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Older smokers urged to get ultrasound scans

Older male smokers and ex-smokers should get at least one ultrasound scan to make sure they do not have a developing aneurysm near the heart, a team of U.S. experts advised.
/ Source: Reuters

Older male smokers and ex-smokers should get at least one ultrasound scan to make sure they do not have a developing aneurysm near the heart, a team of U.S. experts advised on Monday.

Nearly 70 percent of men over 65 are or have been smokers and would benefit from such a routine check, the U.S. Preventive Services Task Force said.

“This is an important recommendation because evidence now exists that screening high-risk men for abdominal aortic aneurysms can reduce deaths from aneurysm,” said task force chairman Dr. Ned Calonge, state epidemiologist for the Colorado Department of Public Health and Environment.

“One of the most important things men and women can do for their health is to never start smoking and to quit if they do. People who have a family history and might be at risk for abdominal aortic aneurysm should discuss their concerns with their physicians.”

Women, non-smokers at lower risk
Women and non-smokers are at a much lower risk of an aortic aneurysm, a weakening and then rupture of the main artery leading out of the heart. Most people with ruptured aneurysms die before they can get help.

Writing in the Feb. 1 issue of the Annals of Internal Medicine, the task force — an advisory and review group made up of private sector prevention and primary care experts — said new evidence has shown that screening and surgery to repair large aneurysms before they rupture can save lives.

At least 9,000 people a year die from them.

Another study, released on Sunday, defined the physical traits that put young children at risk of aneurysms, according to a team at Johns Hopkins University in Baltimore.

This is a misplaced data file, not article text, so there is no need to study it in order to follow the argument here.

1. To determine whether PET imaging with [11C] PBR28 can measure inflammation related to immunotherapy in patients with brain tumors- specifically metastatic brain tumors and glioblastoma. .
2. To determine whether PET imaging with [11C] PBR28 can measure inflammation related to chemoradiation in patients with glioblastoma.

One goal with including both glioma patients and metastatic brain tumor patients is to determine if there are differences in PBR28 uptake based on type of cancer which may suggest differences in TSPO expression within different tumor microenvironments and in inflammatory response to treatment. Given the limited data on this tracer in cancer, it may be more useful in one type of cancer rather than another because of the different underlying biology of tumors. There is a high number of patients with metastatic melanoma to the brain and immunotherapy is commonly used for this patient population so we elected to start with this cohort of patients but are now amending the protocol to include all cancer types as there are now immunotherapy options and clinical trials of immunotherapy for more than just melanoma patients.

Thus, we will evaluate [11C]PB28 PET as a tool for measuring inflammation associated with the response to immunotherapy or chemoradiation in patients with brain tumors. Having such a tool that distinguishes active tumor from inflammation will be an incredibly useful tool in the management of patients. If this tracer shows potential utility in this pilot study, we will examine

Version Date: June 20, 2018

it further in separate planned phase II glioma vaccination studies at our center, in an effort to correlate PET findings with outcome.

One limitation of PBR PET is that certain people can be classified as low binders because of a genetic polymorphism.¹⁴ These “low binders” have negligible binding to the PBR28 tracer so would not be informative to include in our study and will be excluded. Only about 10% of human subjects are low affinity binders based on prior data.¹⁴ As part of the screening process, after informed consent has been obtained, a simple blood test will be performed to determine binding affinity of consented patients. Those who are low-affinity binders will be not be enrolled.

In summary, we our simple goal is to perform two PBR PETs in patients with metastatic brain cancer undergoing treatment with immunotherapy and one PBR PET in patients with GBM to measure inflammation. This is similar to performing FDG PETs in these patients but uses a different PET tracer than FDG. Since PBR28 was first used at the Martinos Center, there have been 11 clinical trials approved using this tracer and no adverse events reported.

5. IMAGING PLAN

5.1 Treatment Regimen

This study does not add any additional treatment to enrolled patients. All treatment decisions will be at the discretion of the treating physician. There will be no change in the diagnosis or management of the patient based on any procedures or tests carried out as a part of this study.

These children often have  wide-set eyes, a cleft palate or split uvula — the tag of tissue that hangs down in the back of the throat — and a torturous arrangement of the body’s blood vessels, they said.

“The severity of the physical traits can vary, but because the aorta ruptures so much sooner than one would expect, patients need to be identified and treated as early as possible and much sooner than is standard medical practice for other causes of aortic aneurysms,” said Dr. Harry Dietz, who led the study.

Writing in the journal Nature Genetics, Dietz and colleagues described the case of an 18-month-old girl who had been brought to the clinic because of a heart murmur.

“When I walked by a photo, the girl’s mother sent for the 2003 holidays, it struck me that the girl’s eyes were just slightly wide-set,” Dietz said.

“We had just figured out the new syndrome, so I asked the girl’s local doctor to look in her mouth and tell me if she had a split uvula. The answer was yes.”

They scheduled surgery, found an aneurysm, repaired it and the girl is healthy now, Dietz said.